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The James Ford Lectures in British History 2018
The Reformation of the Generations: Age, Ancestry, and Memory in England c. 1500-1700
Speaker: Alexandra Walsham (University of Cambridge)
Lecture One: Youth and Age
This lecture investigates the role played by people at different stages in the life cycle in the making of England’s long Reformation. It tests suggestions that the successive phases of religious upheaval precipitated by the ecclesiastical upheavals of the 1530s, 40s and 50s entailed forms of youthful rebellion and analyses the reversals of the age hierarchy to which these revolutionary events appeared to give rise. It examines age as a stage of spiritual growth as well as a biological phase and explores the role of education and conversion in the Reformation. It also considers some of the paradoxes of youth and age in a society that distrusted novelty and revered antiquity and engages critically with the idea that the authority of the old was steadily eroded in the course of the sixteenth and seventeenth centuries.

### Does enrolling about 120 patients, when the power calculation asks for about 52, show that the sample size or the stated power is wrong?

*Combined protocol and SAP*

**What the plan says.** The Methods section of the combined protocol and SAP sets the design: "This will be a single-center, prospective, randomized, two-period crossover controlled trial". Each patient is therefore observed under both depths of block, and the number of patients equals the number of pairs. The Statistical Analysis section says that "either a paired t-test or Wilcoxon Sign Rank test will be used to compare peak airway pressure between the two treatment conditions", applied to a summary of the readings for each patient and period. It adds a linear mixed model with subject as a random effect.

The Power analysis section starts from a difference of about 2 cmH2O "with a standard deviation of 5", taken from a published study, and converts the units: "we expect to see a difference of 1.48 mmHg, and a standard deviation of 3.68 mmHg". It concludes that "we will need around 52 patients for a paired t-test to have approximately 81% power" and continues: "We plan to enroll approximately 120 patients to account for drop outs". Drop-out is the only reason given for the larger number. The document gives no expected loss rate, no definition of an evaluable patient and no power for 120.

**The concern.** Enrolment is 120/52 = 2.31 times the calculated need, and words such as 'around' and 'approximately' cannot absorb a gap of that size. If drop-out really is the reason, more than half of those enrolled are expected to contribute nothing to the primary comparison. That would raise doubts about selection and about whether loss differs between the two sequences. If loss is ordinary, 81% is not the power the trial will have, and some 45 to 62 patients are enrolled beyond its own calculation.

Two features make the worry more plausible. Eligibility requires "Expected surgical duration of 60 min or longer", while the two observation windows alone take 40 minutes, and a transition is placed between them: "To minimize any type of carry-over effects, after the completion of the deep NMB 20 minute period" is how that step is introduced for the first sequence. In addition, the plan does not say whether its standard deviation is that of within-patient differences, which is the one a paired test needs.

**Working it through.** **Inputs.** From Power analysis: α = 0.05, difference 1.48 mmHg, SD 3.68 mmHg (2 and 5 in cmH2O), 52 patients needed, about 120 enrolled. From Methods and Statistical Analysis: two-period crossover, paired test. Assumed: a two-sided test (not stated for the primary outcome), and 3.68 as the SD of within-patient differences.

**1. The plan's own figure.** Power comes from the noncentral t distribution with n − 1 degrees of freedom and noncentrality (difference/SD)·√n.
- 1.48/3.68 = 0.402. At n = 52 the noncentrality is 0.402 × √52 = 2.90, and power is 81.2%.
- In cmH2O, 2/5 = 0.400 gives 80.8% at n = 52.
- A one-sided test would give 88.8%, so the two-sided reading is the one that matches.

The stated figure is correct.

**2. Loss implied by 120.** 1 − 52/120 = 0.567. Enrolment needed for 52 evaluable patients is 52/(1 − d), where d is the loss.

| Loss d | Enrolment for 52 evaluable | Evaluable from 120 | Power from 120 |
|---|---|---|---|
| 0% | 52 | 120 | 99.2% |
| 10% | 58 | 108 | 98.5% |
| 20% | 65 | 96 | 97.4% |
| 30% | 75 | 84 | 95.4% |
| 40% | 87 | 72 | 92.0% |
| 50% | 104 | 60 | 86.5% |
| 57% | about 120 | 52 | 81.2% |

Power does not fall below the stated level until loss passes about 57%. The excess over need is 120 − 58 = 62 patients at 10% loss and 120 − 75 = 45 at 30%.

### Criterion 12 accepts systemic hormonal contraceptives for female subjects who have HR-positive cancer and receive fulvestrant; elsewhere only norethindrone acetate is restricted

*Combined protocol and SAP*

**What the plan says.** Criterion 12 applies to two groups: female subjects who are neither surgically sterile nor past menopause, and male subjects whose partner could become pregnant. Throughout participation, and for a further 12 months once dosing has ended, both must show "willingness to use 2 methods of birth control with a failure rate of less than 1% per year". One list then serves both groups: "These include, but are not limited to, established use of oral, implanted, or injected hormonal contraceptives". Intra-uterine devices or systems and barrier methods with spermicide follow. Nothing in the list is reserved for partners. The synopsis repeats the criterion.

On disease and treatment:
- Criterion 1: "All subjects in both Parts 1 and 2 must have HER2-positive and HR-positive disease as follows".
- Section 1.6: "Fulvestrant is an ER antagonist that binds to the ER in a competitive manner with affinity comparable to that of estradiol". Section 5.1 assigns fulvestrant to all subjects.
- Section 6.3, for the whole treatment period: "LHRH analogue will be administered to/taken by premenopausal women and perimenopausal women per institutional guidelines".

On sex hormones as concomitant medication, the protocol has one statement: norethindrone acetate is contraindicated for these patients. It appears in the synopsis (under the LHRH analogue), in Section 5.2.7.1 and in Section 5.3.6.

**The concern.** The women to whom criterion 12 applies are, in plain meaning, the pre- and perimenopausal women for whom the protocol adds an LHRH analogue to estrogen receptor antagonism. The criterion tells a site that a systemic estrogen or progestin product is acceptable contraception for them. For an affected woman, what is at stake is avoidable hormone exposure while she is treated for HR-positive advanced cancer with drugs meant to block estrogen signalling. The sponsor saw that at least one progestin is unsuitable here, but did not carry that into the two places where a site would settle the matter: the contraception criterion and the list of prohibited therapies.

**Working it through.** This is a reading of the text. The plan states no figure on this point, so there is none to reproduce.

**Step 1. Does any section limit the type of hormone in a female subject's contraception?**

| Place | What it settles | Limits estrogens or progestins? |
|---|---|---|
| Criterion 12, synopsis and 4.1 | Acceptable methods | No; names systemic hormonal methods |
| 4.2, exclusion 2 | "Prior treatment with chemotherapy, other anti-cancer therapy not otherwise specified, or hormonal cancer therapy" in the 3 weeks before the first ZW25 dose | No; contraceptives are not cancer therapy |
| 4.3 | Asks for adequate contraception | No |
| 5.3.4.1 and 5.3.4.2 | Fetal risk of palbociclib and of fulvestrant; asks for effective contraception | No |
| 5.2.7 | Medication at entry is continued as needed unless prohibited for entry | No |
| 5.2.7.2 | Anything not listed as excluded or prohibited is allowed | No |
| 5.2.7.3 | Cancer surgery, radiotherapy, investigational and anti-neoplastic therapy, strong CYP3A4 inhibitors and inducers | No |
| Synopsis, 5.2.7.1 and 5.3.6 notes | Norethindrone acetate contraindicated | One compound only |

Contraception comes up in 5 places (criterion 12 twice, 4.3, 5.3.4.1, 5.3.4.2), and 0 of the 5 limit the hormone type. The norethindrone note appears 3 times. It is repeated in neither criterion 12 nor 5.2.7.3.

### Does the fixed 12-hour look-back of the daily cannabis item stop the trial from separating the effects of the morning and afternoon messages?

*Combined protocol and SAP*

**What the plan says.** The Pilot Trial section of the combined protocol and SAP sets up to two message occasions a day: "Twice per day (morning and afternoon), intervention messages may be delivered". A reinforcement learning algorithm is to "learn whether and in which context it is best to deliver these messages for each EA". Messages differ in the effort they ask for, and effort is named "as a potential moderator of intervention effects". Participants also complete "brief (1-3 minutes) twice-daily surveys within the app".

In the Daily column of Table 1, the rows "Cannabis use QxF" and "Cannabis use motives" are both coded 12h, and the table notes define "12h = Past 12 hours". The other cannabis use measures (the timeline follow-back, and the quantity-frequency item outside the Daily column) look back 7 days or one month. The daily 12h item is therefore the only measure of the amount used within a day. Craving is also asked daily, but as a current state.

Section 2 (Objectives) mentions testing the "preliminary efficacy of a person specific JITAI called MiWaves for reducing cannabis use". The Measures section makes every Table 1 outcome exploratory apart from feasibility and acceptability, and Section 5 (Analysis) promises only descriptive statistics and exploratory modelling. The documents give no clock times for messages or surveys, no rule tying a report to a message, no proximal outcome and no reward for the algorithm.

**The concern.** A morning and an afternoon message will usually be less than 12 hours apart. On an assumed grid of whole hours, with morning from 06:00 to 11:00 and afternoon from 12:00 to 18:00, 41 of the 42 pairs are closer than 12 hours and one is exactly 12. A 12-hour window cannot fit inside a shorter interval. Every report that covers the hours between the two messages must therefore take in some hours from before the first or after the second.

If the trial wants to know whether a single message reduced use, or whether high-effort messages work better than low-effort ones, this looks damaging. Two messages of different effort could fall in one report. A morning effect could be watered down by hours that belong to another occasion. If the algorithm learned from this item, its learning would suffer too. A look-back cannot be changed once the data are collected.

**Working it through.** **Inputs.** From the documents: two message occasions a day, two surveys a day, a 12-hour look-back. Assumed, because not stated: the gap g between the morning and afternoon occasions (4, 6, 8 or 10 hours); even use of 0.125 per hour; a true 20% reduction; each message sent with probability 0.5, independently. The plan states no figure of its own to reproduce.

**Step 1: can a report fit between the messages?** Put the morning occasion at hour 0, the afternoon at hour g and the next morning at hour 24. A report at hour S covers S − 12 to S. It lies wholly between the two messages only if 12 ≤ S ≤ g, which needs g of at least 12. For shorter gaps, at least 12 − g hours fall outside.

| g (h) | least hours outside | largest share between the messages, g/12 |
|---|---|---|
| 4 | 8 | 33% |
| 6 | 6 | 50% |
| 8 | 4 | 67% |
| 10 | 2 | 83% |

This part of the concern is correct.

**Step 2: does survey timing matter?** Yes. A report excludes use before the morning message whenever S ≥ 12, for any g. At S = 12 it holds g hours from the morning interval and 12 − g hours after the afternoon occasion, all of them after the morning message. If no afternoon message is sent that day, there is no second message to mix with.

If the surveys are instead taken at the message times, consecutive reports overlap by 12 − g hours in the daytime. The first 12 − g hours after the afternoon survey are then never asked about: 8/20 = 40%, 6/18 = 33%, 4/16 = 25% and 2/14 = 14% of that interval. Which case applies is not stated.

Lecture Six: Memory and Archive
The final lecture examines memory and its transmutations over the course of the several generations that experienced England’s long and contested Reformation. It will investigate when and why men and women sought to record the religious changes they had witnessed and in which they had participated, and the forms in which they transmitted these recollections to posterity as legacies, including written and printed texts, oral tradition, and material objects handed down as heirlooms. It will examine what they strategically forgot as well as what they remembered and how they retrospectively recast and selectively edited their own lives as their religious and cultural preoccupations changed over time. As well as engaging with recent work about early modern memory, it also seeks to evaluate the role of the family and of generational transmission in creating the very archives and libraries through which our own knowledge of the Reformation past is filtered, and the interpretative paradigms that shape how we analyse it.